The First Two Months

The Arrival

My beautiful Lectra finally arrived March 8, 1999.  I had ordered it January 29, 1999 but there had been some delays due to some customizations (stiffer rear shocks and the smaller rear sprocket), and, believe it or not, the Chinese New Year (EMB gets its parts from Taiwan).

To my great vexation, however, this was right in the middle of the worst flu virus I’ve had in over ten years.  My whole family was sick with it.  I could barely open the crate; a neighbor had to help me.  After that all I could do, for days, was to creep to the garage door and peek in at it.  Longingly.  I was way too dizzy to actually ride it.

But finally the flu abated enough that I could drive it down to DMV to register it.  No problem as DMV is very near by.  The Lectra certainly turned some heads.  Sadly, even though Arizona gives a discount on the VLT (Vehicle License Tax), motorcycles are excluded.  What’s with this discrimination?  Something to write the governor about.  (NOTE:  I found out one year later that the guy I was dealing with was simply misinformed.  The Lectra does indeed qualify for the $5 VLT as well as a significant state tax credit; see the details.)  After paying the Arizona sales tax and the vehicle license tax, I got a nice motorcycle license plate to screw on the back.  Arizona does have a special “Alternative Fuel” license plate but (you guessed it) not in motorcycle size.  Hmph!

Putting It Through Its Paces

Since I’d registered my Lectra on the weekend, I still had to wait to do an official commute to and from work.  But there was nothing saying I couldn’t make a test run.  I drove it down to work and back on a single charge; in fact, there were two lights left on the SOC (State of Charge) meter upon my return.  I’m only six miles from work, but four of those miles I have to drive 45-50 mph.

Late Sunday night, with very little traffic on the road, I decided to push it a little farther:  to drive it all the way to the eastside Barnes & Noble and back.  Because there was so little traffic, I didn’t get stopped at stoplights, and so it was an almost uninterrupted cruise.  Fun, but hard on the batteries—they gave out about a mile from home and I had to hit the Reserve button to limp back the rest of the way.  Total trip:  12.9 miles.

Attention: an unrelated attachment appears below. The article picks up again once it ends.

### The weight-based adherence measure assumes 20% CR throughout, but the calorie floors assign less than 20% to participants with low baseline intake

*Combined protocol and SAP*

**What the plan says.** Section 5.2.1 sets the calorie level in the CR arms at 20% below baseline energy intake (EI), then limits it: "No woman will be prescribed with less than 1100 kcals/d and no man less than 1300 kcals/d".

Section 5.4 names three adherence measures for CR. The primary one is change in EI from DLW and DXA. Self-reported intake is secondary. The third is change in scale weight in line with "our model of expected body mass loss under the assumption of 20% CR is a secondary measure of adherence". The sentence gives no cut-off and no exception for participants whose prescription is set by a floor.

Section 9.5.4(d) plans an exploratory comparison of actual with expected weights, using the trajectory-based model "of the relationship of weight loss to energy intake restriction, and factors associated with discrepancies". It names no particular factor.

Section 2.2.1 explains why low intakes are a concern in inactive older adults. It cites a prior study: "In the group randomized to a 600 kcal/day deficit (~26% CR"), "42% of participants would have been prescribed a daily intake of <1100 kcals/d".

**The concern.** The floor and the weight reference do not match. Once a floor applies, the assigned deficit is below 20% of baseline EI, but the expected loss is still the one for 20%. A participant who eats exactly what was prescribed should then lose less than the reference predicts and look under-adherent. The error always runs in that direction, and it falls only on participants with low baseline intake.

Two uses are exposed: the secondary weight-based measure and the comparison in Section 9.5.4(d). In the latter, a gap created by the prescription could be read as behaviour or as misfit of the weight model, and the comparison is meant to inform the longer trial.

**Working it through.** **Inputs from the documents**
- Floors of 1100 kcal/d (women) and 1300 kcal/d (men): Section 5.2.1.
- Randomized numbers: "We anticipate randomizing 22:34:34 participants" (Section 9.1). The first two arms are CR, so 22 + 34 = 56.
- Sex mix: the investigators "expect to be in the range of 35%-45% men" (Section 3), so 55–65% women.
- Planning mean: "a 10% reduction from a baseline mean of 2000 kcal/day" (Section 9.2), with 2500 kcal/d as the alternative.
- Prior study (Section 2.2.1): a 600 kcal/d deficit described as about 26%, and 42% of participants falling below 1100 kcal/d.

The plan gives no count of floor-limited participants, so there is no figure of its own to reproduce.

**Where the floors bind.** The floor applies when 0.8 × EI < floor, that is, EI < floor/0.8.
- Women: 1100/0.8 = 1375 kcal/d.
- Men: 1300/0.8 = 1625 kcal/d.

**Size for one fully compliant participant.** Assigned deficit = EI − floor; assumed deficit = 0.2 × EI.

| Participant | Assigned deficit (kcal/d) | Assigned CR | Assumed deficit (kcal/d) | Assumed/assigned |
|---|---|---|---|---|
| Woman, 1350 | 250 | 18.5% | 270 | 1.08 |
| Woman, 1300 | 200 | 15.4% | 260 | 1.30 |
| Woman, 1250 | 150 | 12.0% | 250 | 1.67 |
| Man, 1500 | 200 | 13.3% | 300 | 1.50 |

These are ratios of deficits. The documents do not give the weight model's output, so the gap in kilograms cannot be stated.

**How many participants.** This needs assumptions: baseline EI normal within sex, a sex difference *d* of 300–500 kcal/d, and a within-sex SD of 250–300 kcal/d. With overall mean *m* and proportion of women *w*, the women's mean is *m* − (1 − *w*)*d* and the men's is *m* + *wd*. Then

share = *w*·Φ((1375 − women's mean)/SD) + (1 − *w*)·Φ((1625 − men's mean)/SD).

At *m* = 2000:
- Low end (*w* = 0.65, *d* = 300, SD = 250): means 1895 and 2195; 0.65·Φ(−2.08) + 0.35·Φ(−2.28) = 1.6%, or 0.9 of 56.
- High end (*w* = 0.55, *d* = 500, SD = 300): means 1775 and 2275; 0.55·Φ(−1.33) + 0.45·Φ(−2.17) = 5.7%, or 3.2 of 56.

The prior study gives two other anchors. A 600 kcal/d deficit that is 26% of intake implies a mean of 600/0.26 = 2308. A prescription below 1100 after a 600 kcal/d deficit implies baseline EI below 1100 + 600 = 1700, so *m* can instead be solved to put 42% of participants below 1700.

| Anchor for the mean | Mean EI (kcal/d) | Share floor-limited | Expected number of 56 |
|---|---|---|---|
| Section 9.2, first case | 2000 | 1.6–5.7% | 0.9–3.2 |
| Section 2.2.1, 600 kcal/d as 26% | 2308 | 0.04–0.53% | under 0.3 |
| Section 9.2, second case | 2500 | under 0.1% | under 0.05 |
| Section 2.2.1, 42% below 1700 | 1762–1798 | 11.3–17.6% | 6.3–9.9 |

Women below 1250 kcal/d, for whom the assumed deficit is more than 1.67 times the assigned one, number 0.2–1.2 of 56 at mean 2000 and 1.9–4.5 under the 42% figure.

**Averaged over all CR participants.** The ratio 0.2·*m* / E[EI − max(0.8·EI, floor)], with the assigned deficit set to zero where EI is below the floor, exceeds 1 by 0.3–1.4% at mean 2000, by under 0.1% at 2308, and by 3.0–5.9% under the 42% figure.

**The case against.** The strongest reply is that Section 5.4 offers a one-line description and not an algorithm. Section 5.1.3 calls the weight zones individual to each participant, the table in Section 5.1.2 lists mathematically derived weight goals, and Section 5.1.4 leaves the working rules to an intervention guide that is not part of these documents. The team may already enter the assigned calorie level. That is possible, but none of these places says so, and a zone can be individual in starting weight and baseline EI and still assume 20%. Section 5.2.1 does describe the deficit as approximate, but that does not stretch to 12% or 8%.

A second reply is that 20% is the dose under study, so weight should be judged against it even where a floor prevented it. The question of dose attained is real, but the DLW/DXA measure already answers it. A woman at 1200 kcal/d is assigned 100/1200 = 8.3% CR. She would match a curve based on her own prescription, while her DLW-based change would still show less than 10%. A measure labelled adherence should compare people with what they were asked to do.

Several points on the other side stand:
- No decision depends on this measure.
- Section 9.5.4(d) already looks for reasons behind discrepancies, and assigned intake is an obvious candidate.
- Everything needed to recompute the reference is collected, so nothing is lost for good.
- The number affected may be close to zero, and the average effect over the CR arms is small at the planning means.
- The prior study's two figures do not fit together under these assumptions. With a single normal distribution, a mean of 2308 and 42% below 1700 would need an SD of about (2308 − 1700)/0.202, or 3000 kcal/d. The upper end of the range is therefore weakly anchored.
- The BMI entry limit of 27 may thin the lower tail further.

That is a lot less than 30 miles, but I have to keep in mind that it was unusual conditions, and the batteries haven’t broken in.  Furthermore, electric vehicles don’t like long cruises— they do better with stop and go traffic, as the batteries have a change to recover and regen braking can be used.  Stay tuned for what I discover about range with a normal commute.

Running Errands From Work  3/15/1999

My first day at work with the Lectra!  The ride in is easy, only dropping one light off the SOC meter.  That’s one light, for six miles.  If it was linear (it isn’t), that would equate to a 30 mile range, even at 40 mph.  If anything the Lectra seems even peppier after its long haul the night before; I exceed 50 mph a couple of times without really trying.

Today I have to get fitted for a tux for my brother’s wedding and drive down to my insurance agent’s place so he can start the Lectra’s insurance and take a picture for his records.  This is something new for me:  using only my bike and the bus, running errands during lunch is impossible due to the travel time.

But the Lectra does great.  At a stoplight, a guy rolls down his window and says, “Say, how many cc’s…” does a double take, and says, “Is that electric?”  I assure him that it is.  He is amazed and keeps trying to crane his head back to look at it as traffic moves forward.

The people at work who see it are impressed with the styling.  “Sexy,” admits one.

After the first errand (getting fitted for a tux) I return to work, and therefore to a place to plug into.  I leave work early for the next errand, planning to stop at my agent’s and then go home from there.  To my surprise, somewhat, I don’t have quite enough juice, having to hit Reserve for the last half mile home.  What surprises me is that the Reserve mode comes on when there is one LED left on the SOC.  In other words, when I drop to two lights, I am on my “last” light.  Perhaps as the batteries break in (10-50 charges) this will improve some.

First Normal Commute 3/16/1999

This was definitely one of those days that made me buy the Lectra in the first place.  A winter storm had blown into Tucson, making it cold, windy, and overcast.  Not good bike or bus weather.  The Lectra zips into town, again (is it my imagination?) seeming even more powerful than the day before.  Absolutely no trouble at all keeping up with the inbound traffic.  Plenty of power, and when I arrive at work, six miles distant, I’ve only used one SOC light.  Nevertheless I plug it right in, as the lead-acid batteries enjoy that.